* That even though terrorists’ actions were considered war-like, terror suspects would have neither the rights of criminal defendants nor the rights of prisoners of war. As so-called “enemy combatants,” they would be in a no man’s land outside all laws and treaties.
The president determined who was an enemy combatant, and his verdicts were both unilateral and final. Mayer describes Addington’s response when a CIA assessment concluded that up to a third of Guantanamo detainees had been wrongfully imprisoned (as reported in a Washington Post article dated July 12, 2008):
The CIA assessment directly challenged the administration’s claim that the detainees were all hardened terrorists — the “worst of the worst,” as then-Defense Secretary Donald H. Rumsfeld said at the time. But a top aide to Vice President Cheney shrugged off the report and squashed proposals for a quick review of the detainees’ cases, author Jane Mayer writes in “The Dark Side.” […]
“There will be no review,” the book quotes Cheney staff director David Addington as saying. “The president has determined that they are ALL enemy combatants. We are not going to revisit it.”
The interrogation practices that the Bush legal team — Alberto Gonzales, John Yoo, Jay Bybee, and Steven Bradbury in the White House and the Office of Legal Counsel; Michael Chertoff, director of the Department of Homeland Security; and Jim Haynes, Rumsfeld’s attorney at the Pentagon — authorized are straight out of the Stalinist playbook. Some are centuries-old tortures going back to the Spanish Inquisition. Scott Horton described some of them in a column about Philippe Sands’ book, The Torture Team, which was published a few months before Mayer’s book:
Enforced nudity. This technique is adopted for purposes of degrading and humiliating the prisoner, heightening his senses of vulnerability, weakness and shame. Enforced nudity also enhances other techniques, particularly hypothermia.
Starvation. As Davis notes, when the prisoner is entitled to an MRE, he would be given one component only of the MRE. The entire MRE constitutes a reasonable food ration which is properly balanced. Giving only one part of it reflects a decision to starve the prisoner.
Stress Positions. Perhaps the oldest and best established torture technique, widely used by the Inquisition in Europe, was the strapado. Hands would be fastened behind the back and the victim would be hoisted, causing severe stress to joints, frequent dislocation, and severe and sustained pain. The strapado would invariably get its victim to confess to anything, very quickly. During World War II, this same technique was widely adopted and used by the Germans, who called it Pfahlbinden. In the English of the Bush Administration, this technique is called a “stress position,” and it was widely used at Abu Ghraib.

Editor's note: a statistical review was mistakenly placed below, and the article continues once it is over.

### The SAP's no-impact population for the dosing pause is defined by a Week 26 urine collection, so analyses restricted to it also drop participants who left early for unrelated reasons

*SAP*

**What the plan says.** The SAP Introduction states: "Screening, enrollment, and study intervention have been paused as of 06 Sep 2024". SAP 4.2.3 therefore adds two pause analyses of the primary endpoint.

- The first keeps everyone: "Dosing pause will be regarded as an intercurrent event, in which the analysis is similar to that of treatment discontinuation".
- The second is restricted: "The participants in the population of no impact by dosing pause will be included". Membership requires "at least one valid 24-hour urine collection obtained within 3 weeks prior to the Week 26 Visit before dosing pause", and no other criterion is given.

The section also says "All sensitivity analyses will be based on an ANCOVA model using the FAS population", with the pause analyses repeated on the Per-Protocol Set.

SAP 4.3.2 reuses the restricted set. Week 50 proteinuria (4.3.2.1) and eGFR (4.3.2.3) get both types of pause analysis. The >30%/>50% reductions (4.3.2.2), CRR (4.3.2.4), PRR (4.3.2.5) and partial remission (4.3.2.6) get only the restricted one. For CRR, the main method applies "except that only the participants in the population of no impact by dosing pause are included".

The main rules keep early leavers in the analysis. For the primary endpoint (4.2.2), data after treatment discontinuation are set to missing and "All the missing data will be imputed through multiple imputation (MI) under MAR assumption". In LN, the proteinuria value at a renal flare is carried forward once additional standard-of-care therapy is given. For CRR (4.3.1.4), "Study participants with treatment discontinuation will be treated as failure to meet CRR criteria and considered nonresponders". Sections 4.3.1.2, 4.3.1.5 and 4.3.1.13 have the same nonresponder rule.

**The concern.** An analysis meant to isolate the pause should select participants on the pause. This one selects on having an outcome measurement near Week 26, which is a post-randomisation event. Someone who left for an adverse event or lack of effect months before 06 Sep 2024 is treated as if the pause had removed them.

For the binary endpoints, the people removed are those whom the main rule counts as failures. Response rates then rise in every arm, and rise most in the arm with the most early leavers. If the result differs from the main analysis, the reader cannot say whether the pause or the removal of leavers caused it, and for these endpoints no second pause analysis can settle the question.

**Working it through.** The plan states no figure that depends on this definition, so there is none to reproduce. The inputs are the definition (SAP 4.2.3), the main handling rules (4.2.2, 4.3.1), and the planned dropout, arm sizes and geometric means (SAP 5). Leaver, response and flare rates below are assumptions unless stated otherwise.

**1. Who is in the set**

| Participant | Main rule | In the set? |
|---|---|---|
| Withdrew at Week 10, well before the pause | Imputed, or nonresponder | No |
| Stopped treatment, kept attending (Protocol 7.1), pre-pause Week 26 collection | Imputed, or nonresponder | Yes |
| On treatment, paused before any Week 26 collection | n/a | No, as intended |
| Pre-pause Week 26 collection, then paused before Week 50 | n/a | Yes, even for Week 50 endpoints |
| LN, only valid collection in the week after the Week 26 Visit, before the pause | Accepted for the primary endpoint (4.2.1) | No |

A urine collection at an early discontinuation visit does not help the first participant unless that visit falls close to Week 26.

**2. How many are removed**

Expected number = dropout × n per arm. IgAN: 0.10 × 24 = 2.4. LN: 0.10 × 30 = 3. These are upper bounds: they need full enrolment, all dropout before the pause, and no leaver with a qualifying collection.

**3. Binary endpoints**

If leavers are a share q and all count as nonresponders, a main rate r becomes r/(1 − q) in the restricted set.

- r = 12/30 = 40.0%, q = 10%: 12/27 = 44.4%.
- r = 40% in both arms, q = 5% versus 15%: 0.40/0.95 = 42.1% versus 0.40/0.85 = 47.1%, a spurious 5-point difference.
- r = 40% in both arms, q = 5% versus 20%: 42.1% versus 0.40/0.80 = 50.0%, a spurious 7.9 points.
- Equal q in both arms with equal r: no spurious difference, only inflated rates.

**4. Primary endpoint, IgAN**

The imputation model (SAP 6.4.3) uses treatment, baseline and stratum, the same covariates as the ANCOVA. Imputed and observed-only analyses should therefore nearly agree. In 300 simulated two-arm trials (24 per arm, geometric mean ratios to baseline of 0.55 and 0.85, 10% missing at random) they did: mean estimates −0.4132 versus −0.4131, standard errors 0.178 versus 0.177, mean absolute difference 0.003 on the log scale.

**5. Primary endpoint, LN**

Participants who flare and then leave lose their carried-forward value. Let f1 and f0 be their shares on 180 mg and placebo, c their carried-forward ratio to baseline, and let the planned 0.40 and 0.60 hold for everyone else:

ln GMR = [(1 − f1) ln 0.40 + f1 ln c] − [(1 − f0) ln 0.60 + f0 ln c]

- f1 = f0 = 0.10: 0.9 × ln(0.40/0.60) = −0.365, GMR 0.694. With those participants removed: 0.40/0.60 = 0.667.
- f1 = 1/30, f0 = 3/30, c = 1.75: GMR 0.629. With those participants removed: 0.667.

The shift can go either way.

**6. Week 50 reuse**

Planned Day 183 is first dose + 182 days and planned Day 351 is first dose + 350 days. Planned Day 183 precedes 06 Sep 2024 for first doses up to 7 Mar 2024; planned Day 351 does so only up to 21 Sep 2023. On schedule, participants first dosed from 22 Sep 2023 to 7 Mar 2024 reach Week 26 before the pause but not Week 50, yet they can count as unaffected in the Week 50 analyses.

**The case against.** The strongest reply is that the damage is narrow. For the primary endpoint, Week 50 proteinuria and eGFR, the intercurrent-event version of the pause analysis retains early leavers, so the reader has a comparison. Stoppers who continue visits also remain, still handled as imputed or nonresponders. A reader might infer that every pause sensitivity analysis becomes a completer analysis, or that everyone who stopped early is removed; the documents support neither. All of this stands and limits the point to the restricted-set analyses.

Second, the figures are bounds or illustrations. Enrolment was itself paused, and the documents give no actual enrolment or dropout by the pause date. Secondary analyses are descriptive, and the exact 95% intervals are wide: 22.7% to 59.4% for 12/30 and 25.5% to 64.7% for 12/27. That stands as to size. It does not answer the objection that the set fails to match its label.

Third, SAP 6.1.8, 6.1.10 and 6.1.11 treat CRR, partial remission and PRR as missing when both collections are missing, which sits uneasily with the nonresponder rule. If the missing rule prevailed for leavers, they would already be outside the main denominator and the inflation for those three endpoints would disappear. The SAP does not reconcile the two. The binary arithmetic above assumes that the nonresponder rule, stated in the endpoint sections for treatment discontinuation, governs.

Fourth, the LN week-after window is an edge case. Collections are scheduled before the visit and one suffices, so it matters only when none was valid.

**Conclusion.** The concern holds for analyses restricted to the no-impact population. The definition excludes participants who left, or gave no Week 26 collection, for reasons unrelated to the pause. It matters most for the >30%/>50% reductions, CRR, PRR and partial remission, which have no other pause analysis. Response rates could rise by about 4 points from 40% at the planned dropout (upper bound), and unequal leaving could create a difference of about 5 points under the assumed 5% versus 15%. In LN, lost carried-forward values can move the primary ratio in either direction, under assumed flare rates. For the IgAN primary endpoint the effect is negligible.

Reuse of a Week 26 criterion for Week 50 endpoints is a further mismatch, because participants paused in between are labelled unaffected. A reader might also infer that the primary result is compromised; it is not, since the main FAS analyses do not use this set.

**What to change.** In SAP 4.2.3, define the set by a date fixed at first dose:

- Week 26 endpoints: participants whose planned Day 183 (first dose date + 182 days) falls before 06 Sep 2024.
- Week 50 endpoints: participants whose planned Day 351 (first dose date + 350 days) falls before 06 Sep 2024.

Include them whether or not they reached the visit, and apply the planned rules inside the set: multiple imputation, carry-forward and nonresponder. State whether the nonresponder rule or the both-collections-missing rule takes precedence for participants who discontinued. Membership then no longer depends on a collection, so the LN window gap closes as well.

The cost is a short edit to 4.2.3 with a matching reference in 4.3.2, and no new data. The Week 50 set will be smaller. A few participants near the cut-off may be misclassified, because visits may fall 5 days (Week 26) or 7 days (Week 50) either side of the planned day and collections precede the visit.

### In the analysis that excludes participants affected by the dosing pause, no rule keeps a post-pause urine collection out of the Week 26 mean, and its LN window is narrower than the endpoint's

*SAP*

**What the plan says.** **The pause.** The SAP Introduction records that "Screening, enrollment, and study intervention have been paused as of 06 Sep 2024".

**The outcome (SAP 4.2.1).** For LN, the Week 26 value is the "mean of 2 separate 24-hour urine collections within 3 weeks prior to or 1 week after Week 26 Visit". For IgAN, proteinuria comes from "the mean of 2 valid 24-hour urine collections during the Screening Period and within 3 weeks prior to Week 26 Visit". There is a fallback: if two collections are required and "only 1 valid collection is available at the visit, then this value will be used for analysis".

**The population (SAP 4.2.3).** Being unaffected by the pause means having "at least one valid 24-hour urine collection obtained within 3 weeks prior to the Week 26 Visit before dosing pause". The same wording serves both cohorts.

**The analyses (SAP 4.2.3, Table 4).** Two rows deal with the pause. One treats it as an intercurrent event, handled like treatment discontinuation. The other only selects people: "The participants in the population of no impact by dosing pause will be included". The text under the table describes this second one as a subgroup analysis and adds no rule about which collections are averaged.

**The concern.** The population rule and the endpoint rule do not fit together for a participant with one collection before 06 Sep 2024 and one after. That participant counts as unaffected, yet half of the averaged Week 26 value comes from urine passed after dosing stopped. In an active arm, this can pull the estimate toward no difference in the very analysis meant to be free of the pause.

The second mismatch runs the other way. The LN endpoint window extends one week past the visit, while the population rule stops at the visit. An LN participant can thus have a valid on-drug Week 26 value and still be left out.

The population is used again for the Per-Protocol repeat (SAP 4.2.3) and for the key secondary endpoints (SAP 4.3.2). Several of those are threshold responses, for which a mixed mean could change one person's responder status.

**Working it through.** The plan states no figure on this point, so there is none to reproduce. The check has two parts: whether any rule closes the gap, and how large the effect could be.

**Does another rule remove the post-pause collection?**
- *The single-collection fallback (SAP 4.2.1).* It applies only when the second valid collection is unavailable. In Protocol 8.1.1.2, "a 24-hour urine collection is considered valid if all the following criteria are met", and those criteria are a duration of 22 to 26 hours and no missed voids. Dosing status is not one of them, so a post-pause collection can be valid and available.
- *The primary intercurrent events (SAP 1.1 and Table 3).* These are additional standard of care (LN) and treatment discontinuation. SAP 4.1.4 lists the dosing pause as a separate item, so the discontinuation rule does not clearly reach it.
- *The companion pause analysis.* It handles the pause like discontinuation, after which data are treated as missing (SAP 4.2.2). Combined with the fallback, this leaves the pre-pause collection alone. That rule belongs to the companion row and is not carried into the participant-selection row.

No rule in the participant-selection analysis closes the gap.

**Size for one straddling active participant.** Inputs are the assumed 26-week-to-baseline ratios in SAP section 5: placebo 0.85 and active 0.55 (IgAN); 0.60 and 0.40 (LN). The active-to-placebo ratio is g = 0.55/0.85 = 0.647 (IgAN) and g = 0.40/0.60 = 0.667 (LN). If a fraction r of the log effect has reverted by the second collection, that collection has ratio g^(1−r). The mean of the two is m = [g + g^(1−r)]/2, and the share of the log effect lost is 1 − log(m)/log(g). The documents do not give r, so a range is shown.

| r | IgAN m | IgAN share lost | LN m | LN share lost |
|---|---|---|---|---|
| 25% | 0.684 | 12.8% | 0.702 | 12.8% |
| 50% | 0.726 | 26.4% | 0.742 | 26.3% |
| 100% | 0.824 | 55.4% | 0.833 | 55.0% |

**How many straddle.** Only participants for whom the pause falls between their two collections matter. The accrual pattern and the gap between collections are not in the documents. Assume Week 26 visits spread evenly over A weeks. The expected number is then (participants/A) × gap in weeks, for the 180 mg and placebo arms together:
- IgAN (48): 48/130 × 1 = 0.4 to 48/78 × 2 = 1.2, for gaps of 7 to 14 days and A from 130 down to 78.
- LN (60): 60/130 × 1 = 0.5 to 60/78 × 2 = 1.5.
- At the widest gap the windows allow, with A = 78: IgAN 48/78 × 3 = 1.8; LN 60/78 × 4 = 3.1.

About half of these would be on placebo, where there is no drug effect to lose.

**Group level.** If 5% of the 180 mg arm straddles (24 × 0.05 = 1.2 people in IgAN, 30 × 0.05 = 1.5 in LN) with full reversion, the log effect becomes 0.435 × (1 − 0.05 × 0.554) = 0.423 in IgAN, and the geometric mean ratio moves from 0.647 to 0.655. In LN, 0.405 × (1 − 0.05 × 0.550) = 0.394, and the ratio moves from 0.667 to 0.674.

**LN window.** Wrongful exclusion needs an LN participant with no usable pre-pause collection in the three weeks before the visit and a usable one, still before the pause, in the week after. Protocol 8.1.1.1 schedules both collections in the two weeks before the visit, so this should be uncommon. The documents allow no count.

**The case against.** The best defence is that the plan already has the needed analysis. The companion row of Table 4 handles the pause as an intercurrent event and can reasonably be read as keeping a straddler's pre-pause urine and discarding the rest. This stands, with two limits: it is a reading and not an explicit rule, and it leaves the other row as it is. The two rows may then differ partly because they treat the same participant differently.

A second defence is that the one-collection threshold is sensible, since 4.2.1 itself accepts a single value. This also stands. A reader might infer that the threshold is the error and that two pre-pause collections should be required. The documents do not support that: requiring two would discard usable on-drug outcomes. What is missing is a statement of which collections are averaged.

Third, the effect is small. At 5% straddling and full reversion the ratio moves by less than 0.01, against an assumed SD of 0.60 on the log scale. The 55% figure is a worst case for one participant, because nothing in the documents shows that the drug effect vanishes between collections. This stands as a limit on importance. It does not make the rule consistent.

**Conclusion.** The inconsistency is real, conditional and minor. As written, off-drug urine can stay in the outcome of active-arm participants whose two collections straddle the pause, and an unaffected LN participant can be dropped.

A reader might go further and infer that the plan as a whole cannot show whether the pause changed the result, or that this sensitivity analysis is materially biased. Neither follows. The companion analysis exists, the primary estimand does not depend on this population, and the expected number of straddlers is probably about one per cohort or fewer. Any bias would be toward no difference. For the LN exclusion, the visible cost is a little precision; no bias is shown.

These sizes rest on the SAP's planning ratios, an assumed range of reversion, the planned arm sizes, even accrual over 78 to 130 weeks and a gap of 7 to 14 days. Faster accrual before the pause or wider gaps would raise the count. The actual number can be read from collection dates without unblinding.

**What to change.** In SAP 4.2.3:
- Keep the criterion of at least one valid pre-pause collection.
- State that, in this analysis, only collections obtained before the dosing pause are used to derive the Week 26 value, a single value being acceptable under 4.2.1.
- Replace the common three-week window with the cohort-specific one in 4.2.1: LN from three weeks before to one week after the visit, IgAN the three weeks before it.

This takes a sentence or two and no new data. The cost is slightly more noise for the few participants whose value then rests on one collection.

Hypothermia. Shortly after the Bolshevik Revolution, the Soviet secret police pioneered a very simple technique that had the advantage of leaving the victim’s body unbruised or bloodied, but whose physiological effects were equally if not more effective than direct beatings. In its mildest form, the victim was left with thin clothing in a cell with temperatures hovering just above freezing. A day of such treatment was generally enough to produce physical collapse. The Bush Administration, of course, not having the benefits of a Siberian winter, turns to far cruder and more brutal techniques, which Davis describes. The prisoner is stripped naked, dunked in a bath of ice water, and a window is left open to insure exposure.
For President Bush, these techniques are a part of the “Program.” More generally in the American media, you’ll hear these things referred to as “highly coercive techniques.” But they have a proper name, which is “torture.” Their use is a serious crime under international law, and under U.S. law. And that stubborn fact has driven much of the Bush Administration’s bizarre machinations relating to the Convention.
Torture was introduced as a result of conscious decisions taken at the pinnacle of power in Washington. Vice President Cheney was a principal instigator; President Bush was certainly fully informed, and consciously lied about it in dozens of public appearances. Cheney’s chief of staff, David Addington, was the principal legal architect of the torture system, and he was aided and abetted in the process by a number of senior figures in the Justice Department. John Yoo and Jay Bybee are two of the more central figures in the opening phase, but Alice Fisher, Michael Chertoff and Steven Bradbury each also played an essential role. Jim Haynes, now general counsel to Chevron, and then Rumsfeld’s lawyer in the Pentagon, was another. …
It needs to be said that there were decent figures in this cesspool — among them some conservative administration lawyers, like Jack Goldsmith, James Comey, and even John Ashcroft. These were men fully on board with Bush’s war on terror who put the law and traditional American values and ideals above the dictatorial demands of officials like Addington and Cheney. Such men did not last long in the Bush White House, but they did exist.